The next step in making Bend’s new Neighborhood Association Program a reality took place this week as more than a dozen interested individuals from across the city gathered with coordinator Sharon Leighty to help chart the course.
The group hopes to build on the energy and enthusiasm expressed by more than 130 people who packed Hollinshead Barn a month ago for the city’s first “Neighborhood Summit” (see bend.com’s story on that event at http://bend.com/forums2/article_view.php?SID=&num=266&aid=437).
Among those on hand at Monday night’s session were newcomers and oldtimers, Westsiders and Eastsiders, all interested in helping give residents a bigger voice in city affairs through creation of the neighborhood associations found in most larger Northwest cities. While some had more personal reasons for taking part – Bee Meister, a 36-year resident, is worried that connecting 15th Street to Highway 20 will make it “a thoroughfare like 27th Street” – many expressed hope that the neighborhood groups will move beyond short-term crises and political agendas to deeply influence city priorities for the long term.
Greg Hoshovsky, who lives near Pilot Butte, said there “doesn’t seem to be good communication with the city” and its residents, while Chuck Robinson, a retired teacher, said his 30 years in Vancouver, Wash., convinced him of the value of neighborhood associations: “I believe in them,” he said. “I’ve seen them work. Others involved include retired Forest Service log scaler Mike Lovely, recent City Council candidate Shawn Corrigan and former Deschutes County lawyer Bruce White, who helped form Bend’s first formal neighborhood association in Old Town several years ago.
Darcy McNamara, who recently left the directorship of the Bend Riverway Project, shared a common concern – that the neighborhood association effort not simply result in a lot more meetings – something everyone can do with as few of as possible. Another overriding factor sought by those in attendance and backed up by Leighty is to keep the process of forming and running neighborhood associations as simple as possible, with city assistance in the form of sample bylaws, newsletters and the like. Otherwise, burnout very well could ensue and some neighborhoods will suffer sharp rises and declines in involvement.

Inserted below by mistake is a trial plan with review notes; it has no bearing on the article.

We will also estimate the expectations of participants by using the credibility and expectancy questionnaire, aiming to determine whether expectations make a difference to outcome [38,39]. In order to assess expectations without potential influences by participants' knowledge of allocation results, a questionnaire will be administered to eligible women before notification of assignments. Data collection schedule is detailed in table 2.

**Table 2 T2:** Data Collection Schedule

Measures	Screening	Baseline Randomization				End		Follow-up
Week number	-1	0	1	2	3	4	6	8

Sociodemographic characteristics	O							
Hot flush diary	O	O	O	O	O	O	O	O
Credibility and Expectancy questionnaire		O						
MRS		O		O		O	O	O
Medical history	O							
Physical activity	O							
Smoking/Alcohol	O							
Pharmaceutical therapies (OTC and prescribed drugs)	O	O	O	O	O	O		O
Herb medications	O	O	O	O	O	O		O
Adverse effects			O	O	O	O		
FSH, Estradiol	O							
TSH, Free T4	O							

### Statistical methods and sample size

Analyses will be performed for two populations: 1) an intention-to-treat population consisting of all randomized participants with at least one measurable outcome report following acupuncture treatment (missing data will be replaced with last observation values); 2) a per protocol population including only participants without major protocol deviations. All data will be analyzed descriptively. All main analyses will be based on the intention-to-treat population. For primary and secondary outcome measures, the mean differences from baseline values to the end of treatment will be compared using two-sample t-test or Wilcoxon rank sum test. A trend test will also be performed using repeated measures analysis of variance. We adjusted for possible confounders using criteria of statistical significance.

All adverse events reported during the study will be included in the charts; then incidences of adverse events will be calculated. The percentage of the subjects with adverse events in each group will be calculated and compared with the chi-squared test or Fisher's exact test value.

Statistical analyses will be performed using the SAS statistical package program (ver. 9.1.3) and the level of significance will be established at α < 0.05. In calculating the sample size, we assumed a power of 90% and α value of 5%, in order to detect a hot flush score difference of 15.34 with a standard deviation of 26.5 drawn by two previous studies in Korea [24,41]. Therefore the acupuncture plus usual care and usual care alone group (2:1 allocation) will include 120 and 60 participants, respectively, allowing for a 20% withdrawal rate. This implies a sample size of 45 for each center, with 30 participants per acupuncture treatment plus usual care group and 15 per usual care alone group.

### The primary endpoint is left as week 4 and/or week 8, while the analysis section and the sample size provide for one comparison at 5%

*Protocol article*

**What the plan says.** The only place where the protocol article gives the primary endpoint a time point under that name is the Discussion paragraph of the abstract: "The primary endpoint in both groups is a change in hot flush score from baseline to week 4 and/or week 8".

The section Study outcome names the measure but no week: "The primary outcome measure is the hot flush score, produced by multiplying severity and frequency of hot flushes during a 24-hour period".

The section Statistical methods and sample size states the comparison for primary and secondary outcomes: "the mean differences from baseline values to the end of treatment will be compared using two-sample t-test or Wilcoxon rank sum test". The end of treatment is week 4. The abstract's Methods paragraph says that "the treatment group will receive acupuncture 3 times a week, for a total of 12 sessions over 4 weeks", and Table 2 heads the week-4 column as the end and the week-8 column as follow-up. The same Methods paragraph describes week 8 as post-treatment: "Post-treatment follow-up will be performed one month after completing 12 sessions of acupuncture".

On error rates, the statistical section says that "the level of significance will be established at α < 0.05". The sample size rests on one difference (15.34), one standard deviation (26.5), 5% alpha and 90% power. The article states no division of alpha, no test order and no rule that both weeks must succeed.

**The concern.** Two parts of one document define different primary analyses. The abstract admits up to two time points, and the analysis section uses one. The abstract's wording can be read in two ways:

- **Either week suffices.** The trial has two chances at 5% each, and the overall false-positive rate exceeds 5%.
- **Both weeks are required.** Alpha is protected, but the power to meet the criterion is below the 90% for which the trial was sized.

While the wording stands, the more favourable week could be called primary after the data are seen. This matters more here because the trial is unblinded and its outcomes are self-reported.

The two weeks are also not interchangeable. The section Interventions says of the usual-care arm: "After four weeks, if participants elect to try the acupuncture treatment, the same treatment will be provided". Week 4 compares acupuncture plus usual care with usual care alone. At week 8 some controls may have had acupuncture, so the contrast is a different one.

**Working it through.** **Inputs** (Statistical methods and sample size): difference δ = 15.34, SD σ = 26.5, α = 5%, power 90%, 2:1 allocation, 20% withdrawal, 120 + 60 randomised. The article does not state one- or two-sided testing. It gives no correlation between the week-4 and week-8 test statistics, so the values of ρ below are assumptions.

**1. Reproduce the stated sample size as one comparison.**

The 130 folks attending the summit were “pretty broad based,” geographically, said Leighty, who has been working with a database to break down those involved by which potential neighborhood group they would be part of. “The weakest area (in attendance) was the Awbrey Butte area,” she said, adding that she has yet to complete the work and that perhaps they stuck fewer “sticky notes” on their part of the maps.
Brainstorming abounds early in neighborhood association process
Early issues range from the size of possible neighborhood associations – not too large and unwieldy, yet not too small and fragmented – to laying out the benefits of such groups, such as potential grant offerings, as well as explaining the differences between neighborhood associations and existing homeowner associations. Those on hand Monday night suggested a variety of benefits, including a full-time advocate for public involvement at City Hall who also can answer questions for citizens, find out the answers or connect them to the right person or department to respond to a concern. Another idea is a “handbook to city government,” in print and online.
Leighty also is meeting with city legal officials to determine whether the rules require that neighborhood groups, usually formed as nonprofit organizations, must follow Oregon’s open meetings law, in terms of public notice, minutes and the like.
Everyone left with a predictably large stack of paper to review, including a draft neighborhood association handbook, a list of possible neighborhood association requirements, details about the city of Milwaukie’s neighborhood matching grant program, Portland’s policy on neighborhood newsletters and various cities’ codes and guidelines. Two more meetings are planned at the Bend-La Pine School Administration Building, 520 NW Wall St., Room 312, at 6:30 p.m. on Tuesday, Dec. 12 and Monday, Jan. 8, before Leighty presents some recommendations to the new city council, likely in February.
Leighty can be contacted at 312-4912 or via e-mail at firstname.lastname@example.org .